8. The Best Win:
In the title matches, there is going to be the names and faces of two players that you know regardless of how big of a tennis fan you are. Upsets do happen, but you don't hear people say "who is that?" when they look at the names of the players in the final. In the biggest tournaments, the ones competing in the final will be two of the greatest players of all time. In other sports, the championship is often between teams that didn't even win their own conference or division, but the ball bounced their way in the postseason.

9. 1-on-1:
Everyone loves boxing, because it is a 1-on-1 battle. However, even in boxing, you have men in your corner, who are essentially teammates or coaches. Not the case in tennis. With a few exceptions in special types of events, there are no teammates, no coaches, nothing. The players have to make adjustments on their own and figure things out on their own. Tennis is the closest thing to a true 1-on-1 sport.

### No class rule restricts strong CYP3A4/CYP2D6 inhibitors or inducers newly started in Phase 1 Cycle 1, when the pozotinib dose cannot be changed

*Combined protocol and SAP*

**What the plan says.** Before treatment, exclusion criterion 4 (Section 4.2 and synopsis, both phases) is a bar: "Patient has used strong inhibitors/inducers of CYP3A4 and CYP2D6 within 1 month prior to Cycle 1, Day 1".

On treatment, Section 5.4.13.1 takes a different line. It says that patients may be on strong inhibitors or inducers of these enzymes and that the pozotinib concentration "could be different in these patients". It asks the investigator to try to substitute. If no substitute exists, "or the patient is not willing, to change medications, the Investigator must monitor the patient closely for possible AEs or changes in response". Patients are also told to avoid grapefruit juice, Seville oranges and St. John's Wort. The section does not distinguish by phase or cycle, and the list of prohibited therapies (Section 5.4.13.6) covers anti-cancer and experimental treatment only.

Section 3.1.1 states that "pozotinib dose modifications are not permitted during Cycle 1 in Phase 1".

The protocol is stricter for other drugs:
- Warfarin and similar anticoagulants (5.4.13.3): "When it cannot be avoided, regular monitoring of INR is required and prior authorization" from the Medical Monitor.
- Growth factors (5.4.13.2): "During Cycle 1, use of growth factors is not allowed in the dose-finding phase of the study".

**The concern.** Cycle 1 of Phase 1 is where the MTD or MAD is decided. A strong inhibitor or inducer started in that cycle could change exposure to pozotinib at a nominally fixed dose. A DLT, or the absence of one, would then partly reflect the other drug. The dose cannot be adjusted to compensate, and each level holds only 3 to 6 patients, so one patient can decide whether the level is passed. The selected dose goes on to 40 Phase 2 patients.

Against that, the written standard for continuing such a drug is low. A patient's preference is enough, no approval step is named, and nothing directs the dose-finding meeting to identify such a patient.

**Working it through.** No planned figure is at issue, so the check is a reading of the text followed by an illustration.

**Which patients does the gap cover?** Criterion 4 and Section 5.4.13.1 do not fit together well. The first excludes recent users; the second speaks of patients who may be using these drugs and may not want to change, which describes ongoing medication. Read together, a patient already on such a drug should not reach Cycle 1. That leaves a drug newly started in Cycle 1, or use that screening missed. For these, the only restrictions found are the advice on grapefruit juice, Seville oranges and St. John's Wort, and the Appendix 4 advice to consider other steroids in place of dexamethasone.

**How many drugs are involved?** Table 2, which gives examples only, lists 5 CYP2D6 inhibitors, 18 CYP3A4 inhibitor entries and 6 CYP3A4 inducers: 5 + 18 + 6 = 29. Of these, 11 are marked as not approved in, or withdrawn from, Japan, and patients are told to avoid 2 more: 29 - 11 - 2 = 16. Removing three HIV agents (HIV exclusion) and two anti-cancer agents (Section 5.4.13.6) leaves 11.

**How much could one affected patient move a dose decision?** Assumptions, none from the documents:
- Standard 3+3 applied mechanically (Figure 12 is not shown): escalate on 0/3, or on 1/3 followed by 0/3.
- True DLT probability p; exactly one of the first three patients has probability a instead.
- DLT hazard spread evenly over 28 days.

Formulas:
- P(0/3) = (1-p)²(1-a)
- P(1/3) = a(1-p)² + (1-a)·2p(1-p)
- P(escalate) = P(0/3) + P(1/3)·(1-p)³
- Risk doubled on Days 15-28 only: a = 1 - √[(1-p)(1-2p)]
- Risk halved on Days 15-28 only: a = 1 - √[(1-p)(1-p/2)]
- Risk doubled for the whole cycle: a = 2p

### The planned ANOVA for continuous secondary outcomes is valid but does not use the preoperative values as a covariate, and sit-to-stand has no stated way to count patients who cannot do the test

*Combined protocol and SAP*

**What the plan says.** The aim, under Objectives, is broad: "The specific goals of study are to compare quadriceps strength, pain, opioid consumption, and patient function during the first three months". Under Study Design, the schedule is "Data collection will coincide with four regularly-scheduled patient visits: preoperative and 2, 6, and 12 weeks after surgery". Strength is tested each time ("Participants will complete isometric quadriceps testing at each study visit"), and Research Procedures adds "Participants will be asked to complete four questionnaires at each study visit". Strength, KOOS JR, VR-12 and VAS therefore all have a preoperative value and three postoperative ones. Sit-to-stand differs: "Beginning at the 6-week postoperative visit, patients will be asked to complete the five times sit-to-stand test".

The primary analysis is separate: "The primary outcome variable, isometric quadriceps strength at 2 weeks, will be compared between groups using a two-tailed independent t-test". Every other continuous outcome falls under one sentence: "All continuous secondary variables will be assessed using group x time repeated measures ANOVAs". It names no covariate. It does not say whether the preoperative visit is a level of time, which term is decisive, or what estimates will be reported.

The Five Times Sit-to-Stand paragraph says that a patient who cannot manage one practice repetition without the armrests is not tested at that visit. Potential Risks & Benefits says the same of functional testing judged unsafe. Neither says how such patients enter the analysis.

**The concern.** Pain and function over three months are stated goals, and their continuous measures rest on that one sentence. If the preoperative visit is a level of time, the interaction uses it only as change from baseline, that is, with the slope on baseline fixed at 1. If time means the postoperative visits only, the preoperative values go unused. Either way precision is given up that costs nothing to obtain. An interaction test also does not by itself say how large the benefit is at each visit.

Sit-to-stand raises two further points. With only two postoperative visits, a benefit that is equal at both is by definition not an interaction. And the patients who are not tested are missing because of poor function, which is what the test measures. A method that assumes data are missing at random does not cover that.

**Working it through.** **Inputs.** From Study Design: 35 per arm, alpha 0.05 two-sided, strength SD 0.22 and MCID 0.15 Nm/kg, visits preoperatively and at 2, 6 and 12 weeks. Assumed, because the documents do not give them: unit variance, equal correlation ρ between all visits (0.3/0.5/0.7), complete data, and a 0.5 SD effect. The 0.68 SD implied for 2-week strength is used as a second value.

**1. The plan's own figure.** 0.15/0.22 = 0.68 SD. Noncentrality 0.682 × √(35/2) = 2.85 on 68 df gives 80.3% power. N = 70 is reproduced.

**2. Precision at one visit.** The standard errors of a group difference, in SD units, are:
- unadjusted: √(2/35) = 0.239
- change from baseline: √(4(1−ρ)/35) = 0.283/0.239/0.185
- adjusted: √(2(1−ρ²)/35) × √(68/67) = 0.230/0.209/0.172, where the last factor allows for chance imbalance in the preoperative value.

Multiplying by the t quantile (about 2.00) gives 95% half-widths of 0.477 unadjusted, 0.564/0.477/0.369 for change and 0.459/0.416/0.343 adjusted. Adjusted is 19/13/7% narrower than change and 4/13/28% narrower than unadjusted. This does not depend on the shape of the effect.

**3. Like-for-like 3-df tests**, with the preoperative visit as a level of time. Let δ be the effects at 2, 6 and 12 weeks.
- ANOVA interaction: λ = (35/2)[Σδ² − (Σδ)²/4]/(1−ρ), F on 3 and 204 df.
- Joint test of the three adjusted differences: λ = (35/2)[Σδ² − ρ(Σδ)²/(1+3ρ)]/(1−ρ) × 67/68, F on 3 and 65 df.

10. Female Sport:
I was at a women's college basketball game this weekend, and it was just a scrimmage and nobody kept score, so there was nothing competitive about the game. It was simply a pure display of talent. During the game, a female friend of mine turned to me and said "I wish this were at least a men's game so it would actually be worth watching." The gender gap in basketball is massive. It is only bigger with football and basketball. Even NASCAR, hockey, and  boxing have a significant problem in this area. Not the case for tennis. At the grand slams, tennis players of both genders are paid equally based on their results and the women get a far more significant amount of TV time and media coverage than any other female sport.